I was totally blown away by The Reader. Yes, I’d wanted to check it out after learning that it was a “book about books”, but what I got was simply far beyond anything I expected or imagined. The story introduces us to Sefia, a young girl traveling with her Aunt Nin through the wilderness of Kelanna. The two of them have been on the run for years, after the brutal murder of Sefia’s father at the hands of a mysterious group of assassins. They’ve survived so far by living off the land, hunting for meat and furs, trading at towns, and just plain stealing. That is, until one day Sefia makes a mistake, and attracts the attention of the guard. This also alerts the assassins who have been hunting them, and as a result, Aunt Nin is captured and taken away. For the next few years, Sefia tries to track down her aunt, using the only clue available to her—an odd, rectangular object that her father left to her after he died. Somehow, Sefia knows that this thing is the reason why she and Nin had been targeted. Later, our protagonist learns that this strange object is called a book, and struggles to remember the lessons that her parents had taught her when she was little. In a world where the written word means magic, and magic means power, there are those whose best interest lies in keeping society illiterate. But through painstaking effort, Sefia is able to piece together the mysteries of her past and begin comprehending the writing in the book, reading the stories within. (Read the full review…)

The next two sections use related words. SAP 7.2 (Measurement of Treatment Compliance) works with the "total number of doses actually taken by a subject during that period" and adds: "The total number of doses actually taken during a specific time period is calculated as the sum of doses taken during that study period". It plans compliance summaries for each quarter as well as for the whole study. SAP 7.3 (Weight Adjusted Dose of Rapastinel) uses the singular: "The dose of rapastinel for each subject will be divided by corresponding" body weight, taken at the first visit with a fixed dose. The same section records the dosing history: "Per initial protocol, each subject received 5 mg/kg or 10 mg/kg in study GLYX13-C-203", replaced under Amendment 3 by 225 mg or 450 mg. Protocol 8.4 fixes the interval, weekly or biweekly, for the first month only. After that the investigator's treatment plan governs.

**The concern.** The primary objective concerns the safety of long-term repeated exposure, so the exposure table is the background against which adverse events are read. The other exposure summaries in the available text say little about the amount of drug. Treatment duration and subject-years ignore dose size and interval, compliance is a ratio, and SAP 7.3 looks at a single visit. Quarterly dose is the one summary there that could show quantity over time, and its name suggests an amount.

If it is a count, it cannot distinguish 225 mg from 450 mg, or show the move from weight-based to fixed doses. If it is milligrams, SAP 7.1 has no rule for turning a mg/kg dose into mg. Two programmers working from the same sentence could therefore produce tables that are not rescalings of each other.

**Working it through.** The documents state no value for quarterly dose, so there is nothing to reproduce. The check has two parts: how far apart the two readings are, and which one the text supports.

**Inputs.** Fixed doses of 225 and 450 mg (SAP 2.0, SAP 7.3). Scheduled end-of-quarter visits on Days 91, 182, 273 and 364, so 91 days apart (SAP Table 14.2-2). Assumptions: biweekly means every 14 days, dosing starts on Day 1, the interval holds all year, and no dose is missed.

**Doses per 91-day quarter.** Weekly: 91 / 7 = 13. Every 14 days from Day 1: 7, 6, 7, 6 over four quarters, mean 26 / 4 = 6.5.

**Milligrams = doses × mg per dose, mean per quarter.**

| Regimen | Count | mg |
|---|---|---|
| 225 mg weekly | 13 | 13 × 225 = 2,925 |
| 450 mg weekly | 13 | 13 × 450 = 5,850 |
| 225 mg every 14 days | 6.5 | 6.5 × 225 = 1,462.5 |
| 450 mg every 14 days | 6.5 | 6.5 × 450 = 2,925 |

Sorcery of Thorns by Margaret Rogerson